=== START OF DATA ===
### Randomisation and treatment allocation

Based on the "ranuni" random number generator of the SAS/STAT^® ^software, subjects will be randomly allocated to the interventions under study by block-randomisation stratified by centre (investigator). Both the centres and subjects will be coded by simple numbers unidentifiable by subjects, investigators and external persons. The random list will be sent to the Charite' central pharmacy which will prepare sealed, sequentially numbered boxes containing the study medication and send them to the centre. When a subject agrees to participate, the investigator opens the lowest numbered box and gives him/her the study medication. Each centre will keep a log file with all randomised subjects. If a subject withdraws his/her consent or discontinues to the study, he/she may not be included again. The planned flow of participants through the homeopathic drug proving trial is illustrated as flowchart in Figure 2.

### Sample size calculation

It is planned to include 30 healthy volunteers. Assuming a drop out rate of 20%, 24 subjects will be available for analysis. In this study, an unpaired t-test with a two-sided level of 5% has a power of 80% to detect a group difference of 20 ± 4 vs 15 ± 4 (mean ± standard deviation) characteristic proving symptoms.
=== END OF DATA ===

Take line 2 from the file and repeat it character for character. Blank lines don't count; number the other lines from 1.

Based on the "ranuni" random number generator of the SAS/STAT^® ^software, subjects will be randomly allocated to the interventions under study by block-randomisation stratified by centre (investigator). Both the centres and subjects will be coded by simple numbers unidentifiable by subjects, investigators and external persons. The random list will be sent to the Charite' central pharmacy which will prepare sealed, sequentially numbered boxes containing the study medication and send them to the centre. When a subject agrees to participate, the investigator opens the lowest numbered box and gives him/her the study medication. Each centre will keep a log file with all randomised subjects. If a subject withdraws his/her consent or discontinues to the study, he/she may not be included again. The planned flow of participants through the homeopathic drug proving trial is illustrated as flowchart in Figure 2.